I will always remember eighth grade.
My final year of middle school was filled with new experiences and challenges – from Zoom calls to virtual learning to not seeing my friends as often.
Despite some of these difficulties, the year was also filled with some amazing achievements that helped me and my classmates grow and better understand the world around us. I am thinking particularly of our “Change the Name” campaign.
At Village Leadership Academy in Chicago, every student participates in a Grassroots Campaign (GRC). Students are asked to choose a problem impacting their community and then work collaboratively with their teachers for a year to enact positive change.
In essence, we become student activists and learn that our voices and actions are important. Last year, some classes focused community littering while others, like my brother’s class, decided to launch an anti-smoking campaign. My class continued our work to rename a public park in Chicago’s North Lawndale community – a campaign effort that began in 2017.
In our fifth-grade year, we learned that the 173-acre park, which is located in a predominantly Black community, was named after a slavery sympathist whose family gained their wealth through the forced labor of enslaved Black people. Not only did it feel like an injustice that this park was named to honor such a figure, it also felt very insulting. No public parks should be named after slave owners.
We carried the campaign torch forward with neighborhood canvassing, signature petitions, community teach-ins and multiple public presentations to the Chicago Park District Board of Directors. Over three years, we endured many false promises and frustrating moments, but continued to work strategically, ultimately securing more than 5,000 signatures with the help and support of our school and various community organizations across the city.
Because of our research and persistence, the Chicago Park District Board of Commissioners eventually held a special vote to to rename the park to honor famed abolitionists Anna and Frederick Douglass. The vote passed. Our success in changing the park’s name was a sweet (and historical) victory. Our class and our community are better for it.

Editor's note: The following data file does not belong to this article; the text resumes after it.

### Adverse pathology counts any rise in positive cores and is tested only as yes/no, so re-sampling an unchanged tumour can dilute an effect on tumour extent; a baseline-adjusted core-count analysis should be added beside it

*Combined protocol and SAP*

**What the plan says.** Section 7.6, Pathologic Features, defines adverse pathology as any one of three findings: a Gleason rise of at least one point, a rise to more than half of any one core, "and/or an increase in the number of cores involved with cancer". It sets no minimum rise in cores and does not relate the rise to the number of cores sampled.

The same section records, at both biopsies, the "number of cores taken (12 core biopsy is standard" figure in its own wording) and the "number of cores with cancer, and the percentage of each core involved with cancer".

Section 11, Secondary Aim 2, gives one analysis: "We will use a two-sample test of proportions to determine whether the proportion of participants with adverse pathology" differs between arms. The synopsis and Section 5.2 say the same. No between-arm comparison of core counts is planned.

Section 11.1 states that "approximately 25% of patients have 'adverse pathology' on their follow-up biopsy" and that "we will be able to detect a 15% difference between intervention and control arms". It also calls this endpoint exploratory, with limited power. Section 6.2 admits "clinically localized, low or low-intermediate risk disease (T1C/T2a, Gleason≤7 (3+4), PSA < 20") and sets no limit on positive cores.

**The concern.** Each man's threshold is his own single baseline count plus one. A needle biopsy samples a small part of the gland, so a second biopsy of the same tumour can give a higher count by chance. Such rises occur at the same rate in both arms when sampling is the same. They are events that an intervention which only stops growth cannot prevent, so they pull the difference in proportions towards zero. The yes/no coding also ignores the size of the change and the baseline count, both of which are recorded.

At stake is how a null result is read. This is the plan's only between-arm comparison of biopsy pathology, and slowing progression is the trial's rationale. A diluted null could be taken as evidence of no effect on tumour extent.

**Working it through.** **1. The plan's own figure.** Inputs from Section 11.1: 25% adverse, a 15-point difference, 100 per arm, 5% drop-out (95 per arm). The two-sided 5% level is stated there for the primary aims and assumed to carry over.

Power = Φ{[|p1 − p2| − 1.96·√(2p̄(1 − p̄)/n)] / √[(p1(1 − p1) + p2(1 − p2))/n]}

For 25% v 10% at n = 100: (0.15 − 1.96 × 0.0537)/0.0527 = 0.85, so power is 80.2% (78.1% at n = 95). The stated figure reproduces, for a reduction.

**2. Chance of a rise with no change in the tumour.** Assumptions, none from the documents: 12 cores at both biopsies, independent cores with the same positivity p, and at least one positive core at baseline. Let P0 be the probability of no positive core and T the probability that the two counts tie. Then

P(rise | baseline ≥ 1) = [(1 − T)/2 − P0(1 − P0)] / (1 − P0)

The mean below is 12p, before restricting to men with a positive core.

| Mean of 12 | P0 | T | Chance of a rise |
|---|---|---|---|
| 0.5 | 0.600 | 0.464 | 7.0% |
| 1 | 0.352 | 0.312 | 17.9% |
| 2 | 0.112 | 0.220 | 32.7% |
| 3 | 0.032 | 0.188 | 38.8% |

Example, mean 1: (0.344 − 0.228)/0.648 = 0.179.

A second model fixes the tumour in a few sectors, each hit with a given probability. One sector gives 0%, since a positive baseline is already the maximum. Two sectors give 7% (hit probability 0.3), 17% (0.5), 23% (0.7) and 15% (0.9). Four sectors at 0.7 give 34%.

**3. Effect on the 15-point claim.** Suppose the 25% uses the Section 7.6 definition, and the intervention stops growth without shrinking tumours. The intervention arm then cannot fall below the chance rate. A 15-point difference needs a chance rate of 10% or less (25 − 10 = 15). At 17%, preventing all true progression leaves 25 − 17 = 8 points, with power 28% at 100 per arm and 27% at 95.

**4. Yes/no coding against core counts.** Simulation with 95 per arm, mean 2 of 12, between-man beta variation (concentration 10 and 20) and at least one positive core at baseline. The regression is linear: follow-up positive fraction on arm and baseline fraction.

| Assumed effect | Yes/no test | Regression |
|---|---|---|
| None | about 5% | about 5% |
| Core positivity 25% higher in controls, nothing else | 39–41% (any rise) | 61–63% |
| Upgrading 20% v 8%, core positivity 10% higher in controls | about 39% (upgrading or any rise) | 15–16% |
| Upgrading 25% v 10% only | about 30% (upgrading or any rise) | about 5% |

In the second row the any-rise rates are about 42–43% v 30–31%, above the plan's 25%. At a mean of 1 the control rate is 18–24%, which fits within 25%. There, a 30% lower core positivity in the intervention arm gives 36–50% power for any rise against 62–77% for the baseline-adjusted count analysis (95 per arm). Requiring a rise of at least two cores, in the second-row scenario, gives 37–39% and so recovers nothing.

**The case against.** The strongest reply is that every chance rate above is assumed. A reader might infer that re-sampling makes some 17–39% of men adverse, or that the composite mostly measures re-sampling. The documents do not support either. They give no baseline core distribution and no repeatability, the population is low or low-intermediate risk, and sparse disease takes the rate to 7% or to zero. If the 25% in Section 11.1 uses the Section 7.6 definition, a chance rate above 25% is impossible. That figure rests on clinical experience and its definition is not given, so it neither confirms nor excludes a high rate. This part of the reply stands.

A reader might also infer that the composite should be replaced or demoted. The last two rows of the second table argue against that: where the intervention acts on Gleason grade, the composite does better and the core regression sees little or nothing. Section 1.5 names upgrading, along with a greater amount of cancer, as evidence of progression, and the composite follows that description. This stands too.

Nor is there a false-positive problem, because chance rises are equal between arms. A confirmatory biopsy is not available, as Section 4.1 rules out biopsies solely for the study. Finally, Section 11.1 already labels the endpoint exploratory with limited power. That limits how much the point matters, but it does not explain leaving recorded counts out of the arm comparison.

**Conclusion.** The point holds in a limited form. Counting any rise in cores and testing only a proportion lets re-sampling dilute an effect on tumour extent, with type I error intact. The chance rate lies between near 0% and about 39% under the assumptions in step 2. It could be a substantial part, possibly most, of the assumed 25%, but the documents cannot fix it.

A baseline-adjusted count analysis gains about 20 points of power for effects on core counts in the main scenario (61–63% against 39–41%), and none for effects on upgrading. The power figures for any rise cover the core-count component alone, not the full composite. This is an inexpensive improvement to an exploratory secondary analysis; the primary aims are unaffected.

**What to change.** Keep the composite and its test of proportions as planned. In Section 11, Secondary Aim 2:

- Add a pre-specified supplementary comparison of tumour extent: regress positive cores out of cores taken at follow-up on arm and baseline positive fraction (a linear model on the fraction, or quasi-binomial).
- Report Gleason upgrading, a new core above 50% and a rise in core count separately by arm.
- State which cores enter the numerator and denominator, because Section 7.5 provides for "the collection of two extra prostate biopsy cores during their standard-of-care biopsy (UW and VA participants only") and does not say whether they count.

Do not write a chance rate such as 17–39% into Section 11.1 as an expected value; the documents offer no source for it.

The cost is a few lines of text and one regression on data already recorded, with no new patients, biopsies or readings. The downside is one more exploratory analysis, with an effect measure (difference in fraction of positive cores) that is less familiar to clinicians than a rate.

What we learned during our campaign is to believe that change can happen and obstacles can be overcome regardless of a person’s age and/or background.
To help us develop sustained resilience in the face of opposition, we participated in something we called rejection circles. Each of us practiced explaining the purpose of our campaign, while our peers would challenge us with reasons why the campaign wouldn’t be successful, or provide opposing opinions.
The intention wasn’t to make others feel bad but to prepare them for the battle to change the park’s name. These rejection circles were very effective. They taught us to have conviction, motivated us to work strategically and reminded us that we would receive pushback from people in power. Ultimately, this preparation helped remove doubts for those who didn’t truly believe they had the power to make change.
I want to keep making a positive difference in the world.
The “Change the Name” campaign was successful because students as young as 10 felt passionately about their community, went out to talk with strangers, asked for their support, believed in themselves and were supported by committed adult educators working beside them. And we were prepared for potential barriers and began to understand our power as a collective.
We’re often reminded of a Nelson Mandela quote at Village Leadership Academy: “Education is the most powerful tool which you can use to change the world.”
Now that we’re back in school in person, I want to keep making a positive difference in the world. One of the most valuable lessons I’ve learned from the grassroots campaign experience is the importance of conviction, fighting for your principles, and standing on the right side of history. I hope these lessons and experiences will be the building blocks for achieving my goal of becoming an attorney who continues to make a difference.
I think anyone can do anything they set their mind to as long as they put in the right effort and that each of us is destined for greatness. These thoughts keep me motivated. It is also our responsibility to inspire each other.
Given where we are currently as a nation, I think many others would benefit from a rejection circle – it forces you to understand varying perspectives, define your position and take a stand.
Zahir Mbengue is a Chicago student featured in the #TurnThePageProject, which explores the future of education.